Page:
Cabin-size dog breeds

Cabin size dogs NewDoggy light

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Cabin-size dog breeds

Do you travel a lot? With today’s budget airlines and holiday deals, travelling has never been easier or more affordable. But for dog owners, travelling is not so easy; it means leaving our beloved pets behind with a pet-sitter or kennel.

For frequent flyers, sometimes it’s handy to be able to bring your pet along. Travelling with a dog can be expensive: there’s the cost of the crate, and the dog’ ticket; and travelling in the cargo hold of a plane can be stressful and, for some breeds, detrimental to a dog’s health.

Fortunatley, many airlines do allow you to travel with your dog in the cabin; your dog travels in a carrier, similar to carry-on luggage. Travelling with you in the airplane cabin can be a calmer experience for your dog, and you can keep a close eye on them to see how they are doing. If you are a frequent flyer, then a cabin-sized dog could be perfect for you.

What makes a dog “cabin-size”?

Generally speaking, the dog and the cage they are travelling in must fall under a particular weight limit. Whether your dog is cabin-sized depends on the airline’s policies. American Airlines accepts dogs in carriers weighing up to 9kg (20lb), whereas Air France only accepts dogs of 7.7kg. Some airlines do not impose a weight limit, but restrict the size of the dog’s transport cage.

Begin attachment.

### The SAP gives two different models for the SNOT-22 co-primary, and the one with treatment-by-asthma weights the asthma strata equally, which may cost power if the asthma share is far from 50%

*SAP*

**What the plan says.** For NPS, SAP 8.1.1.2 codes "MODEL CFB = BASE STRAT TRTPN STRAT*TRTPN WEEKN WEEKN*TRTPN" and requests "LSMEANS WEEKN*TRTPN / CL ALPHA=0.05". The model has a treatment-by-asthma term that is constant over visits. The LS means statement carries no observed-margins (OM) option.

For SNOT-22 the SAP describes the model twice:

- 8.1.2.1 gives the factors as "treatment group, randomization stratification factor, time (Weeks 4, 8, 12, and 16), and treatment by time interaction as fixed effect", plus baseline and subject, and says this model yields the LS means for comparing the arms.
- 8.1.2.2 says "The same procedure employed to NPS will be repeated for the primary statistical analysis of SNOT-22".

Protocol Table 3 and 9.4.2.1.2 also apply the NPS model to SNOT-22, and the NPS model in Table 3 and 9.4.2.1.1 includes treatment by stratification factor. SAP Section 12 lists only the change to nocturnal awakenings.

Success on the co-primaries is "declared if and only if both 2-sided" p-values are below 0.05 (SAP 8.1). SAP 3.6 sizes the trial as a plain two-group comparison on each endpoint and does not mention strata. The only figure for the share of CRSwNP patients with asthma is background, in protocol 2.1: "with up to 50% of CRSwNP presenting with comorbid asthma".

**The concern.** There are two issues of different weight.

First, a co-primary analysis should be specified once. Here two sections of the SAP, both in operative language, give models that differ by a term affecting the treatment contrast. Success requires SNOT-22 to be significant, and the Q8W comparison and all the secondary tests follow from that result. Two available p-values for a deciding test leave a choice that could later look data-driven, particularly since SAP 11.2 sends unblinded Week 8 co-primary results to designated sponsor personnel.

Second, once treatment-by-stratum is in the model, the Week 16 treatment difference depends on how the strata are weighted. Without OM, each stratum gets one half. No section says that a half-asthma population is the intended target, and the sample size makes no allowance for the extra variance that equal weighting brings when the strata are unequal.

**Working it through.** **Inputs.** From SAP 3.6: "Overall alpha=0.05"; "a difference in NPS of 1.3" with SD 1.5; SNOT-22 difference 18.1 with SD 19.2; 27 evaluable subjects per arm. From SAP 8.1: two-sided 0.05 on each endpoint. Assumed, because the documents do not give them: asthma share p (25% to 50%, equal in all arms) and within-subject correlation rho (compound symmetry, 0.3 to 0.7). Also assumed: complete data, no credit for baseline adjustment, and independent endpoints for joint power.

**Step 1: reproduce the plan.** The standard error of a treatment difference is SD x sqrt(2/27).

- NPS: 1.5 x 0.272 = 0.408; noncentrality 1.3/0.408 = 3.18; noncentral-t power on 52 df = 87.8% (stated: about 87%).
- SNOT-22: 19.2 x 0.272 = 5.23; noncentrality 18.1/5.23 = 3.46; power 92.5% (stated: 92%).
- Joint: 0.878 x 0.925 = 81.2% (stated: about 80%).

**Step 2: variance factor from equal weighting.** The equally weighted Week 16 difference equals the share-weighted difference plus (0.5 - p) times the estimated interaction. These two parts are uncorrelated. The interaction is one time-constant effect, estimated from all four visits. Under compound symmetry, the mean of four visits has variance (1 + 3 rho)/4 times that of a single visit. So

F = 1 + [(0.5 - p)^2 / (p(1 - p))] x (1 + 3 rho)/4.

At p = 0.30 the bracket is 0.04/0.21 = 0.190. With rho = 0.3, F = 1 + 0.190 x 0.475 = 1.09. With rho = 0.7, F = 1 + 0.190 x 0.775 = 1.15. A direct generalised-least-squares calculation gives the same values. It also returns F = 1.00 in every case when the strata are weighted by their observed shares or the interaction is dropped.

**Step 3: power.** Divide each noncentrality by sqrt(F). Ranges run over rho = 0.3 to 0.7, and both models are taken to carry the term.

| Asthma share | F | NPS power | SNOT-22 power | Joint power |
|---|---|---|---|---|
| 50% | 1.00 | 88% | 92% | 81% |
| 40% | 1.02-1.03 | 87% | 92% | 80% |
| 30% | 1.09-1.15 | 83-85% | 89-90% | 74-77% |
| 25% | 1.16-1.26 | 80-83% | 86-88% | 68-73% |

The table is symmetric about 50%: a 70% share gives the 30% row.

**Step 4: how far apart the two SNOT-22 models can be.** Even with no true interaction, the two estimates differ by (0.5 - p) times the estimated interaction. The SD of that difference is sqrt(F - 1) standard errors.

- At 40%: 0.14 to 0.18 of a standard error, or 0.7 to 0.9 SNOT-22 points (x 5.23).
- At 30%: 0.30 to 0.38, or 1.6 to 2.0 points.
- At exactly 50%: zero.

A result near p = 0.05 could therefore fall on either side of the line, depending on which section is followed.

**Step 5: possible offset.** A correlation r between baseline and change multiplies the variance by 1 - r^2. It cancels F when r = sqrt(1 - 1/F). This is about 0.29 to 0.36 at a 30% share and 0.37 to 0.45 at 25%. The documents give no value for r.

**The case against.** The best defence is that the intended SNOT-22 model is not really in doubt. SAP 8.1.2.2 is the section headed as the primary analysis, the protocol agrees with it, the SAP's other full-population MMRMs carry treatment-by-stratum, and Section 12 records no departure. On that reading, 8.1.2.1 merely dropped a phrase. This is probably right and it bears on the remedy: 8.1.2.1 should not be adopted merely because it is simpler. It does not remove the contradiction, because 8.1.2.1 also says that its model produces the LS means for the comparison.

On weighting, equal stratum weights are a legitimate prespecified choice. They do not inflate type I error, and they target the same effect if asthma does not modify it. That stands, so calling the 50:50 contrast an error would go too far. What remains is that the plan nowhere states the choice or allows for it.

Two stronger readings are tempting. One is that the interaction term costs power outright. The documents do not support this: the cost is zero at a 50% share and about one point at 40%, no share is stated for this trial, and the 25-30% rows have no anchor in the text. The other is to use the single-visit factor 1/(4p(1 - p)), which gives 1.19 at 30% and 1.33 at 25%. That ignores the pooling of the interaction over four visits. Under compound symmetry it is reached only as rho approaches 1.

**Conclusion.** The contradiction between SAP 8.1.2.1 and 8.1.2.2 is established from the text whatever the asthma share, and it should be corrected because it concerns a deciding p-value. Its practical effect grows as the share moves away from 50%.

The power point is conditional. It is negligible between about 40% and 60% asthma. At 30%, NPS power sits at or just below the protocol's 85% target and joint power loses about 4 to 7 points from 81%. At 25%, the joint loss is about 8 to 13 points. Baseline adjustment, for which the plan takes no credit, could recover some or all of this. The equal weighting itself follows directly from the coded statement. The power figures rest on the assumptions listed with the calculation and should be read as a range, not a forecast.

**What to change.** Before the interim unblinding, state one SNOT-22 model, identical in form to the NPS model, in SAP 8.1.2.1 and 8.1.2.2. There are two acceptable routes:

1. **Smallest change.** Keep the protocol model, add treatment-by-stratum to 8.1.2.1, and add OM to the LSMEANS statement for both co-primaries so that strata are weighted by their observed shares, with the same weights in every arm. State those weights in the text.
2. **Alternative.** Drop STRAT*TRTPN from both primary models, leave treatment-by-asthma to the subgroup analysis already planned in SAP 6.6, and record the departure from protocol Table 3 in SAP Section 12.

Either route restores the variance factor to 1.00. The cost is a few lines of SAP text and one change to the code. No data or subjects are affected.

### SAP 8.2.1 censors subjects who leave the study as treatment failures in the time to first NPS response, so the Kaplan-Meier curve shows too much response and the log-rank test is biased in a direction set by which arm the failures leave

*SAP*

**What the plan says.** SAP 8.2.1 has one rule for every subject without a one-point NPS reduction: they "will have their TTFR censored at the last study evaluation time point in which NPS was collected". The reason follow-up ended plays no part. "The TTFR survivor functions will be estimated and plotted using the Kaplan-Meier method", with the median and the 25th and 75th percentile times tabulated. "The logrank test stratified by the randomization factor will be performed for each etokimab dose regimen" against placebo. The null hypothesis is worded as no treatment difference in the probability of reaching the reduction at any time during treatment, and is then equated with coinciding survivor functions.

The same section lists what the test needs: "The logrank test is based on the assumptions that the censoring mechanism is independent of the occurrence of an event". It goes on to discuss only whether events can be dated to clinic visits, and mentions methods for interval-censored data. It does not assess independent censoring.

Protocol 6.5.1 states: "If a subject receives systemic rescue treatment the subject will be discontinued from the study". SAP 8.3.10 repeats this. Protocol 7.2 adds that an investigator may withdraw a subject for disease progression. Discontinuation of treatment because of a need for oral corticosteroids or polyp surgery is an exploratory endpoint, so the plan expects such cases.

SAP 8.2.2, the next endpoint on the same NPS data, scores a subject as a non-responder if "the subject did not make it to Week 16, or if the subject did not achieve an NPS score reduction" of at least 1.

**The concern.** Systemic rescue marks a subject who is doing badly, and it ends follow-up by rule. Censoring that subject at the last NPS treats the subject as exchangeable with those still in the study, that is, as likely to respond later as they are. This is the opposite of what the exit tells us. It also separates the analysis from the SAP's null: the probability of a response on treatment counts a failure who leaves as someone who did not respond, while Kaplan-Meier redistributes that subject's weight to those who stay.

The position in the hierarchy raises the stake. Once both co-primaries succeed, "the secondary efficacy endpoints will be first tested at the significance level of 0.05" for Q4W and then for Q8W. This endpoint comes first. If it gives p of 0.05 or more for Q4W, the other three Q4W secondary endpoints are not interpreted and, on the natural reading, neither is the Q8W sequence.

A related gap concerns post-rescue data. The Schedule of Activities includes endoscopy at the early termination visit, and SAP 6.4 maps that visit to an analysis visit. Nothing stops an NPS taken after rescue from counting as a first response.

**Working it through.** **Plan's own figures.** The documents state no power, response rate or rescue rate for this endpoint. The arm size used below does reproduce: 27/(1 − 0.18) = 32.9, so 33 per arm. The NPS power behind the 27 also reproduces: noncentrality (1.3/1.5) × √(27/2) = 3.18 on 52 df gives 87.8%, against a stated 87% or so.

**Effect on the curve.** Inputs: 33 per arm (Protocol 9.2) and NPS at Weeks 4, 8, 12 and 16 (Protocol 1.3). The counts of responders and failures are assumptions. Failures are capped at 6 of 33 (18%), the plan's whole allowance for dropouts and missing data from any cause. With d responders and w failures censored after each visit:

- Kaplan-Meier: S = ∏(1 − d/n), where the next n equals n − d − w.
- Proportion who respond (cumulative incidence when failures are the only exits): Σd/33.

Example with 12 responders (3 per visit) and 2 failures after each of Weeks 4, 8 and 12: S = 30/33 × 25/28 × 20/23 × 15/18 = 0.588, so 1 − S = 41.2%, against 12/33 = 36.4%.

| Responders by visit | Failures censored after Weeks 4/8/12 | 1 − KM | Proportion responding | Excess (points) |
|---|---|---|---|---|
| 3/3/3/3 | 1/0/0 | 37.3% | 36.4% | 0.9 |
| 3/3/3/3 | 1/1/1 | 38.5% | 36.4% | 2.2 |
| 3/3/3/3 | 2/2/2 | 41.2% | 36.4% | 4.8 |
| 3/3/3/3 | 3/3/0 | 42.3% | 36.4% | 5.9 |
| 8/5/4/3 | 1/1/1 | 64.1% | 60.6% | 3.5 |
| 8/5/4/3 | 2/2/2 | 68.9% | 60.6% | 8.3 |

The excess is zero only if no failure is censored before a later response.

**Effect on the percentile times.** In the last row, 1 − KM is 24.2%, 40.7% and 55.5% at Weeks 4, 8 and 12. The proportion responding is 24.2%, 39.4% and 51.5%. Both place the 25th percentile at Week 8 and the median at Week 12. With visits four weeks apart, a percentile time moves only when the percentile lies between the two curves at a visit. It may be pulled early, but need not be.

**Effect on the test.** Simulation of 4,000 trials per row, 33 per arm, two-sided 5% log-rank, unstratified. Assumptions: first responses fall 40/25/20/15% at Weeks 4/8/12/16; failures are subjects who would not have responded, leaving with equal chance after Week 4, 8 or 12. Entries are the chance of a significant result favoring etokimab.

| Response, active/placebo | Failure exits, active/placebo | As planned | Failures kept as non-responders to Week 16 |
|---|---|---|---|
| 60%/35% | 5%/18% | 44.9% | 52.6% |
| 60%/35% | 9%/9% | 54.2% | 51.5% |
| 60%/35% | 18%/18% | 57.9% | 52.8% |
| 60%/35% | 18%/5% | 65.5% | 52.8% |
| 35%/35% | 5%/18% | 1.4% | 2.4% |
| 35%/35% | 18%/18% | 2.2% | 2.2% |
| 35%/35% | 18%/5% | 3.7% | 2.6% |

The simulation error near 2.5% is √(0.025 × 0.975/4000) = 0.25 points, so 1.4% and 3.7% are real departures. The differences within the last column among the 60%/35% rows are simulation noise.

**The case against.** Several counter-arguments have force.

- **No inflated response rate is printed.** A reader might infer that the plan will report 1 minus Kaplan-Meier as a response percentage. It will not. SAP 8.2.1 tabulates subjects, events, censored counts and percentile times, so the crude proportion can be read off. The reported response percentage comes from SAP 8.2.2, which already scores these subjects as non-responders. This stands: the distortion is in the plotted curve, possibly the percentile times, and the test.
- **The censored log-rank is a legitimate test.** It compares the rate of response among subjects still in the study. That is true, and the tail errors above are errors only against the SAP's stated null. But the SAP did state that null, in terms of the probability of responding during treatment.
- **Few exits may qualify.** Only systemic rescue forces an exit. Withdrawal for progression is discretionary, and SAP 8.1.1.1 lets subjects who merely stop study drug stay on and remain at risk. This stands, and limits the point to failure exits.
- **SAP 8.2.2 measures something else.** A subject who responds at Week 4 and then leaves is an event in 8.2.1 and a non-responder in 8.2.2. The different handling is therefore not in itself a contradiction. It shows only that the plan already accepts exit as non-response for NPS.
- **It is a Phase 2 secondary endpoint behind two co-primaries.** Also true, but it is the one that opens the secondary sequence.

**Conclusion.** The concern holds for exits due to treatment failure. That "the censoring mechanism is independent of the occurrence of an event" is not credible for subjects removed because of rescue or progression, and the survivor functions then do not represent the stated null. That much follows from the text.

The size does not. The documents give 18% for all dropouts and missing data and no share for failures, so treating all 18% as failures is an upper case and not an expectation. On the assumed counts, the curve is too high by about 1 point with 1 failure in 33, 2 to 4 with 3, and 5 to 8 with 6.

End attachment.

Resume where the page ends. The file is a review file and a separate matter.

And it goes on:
This means that medium and large breed dogs cannot travel in the cabin (excluding service dogs). Smaller dogs are better suited to travelling in the cabin of an airplane; in any case they can be quite delicate and not suited to travelling in the cargo hold. A small dog will be able to curl up comfortably in their pet cage, where you can watch over them.

Our Top Ten Cabin-sized Breeds

So a cabin sized dog should be lightweight, and ideally able to tolerate being in a carrier for a prolonged period. We’ve put together a list of the top ten dogs that we think are best suited to air travel.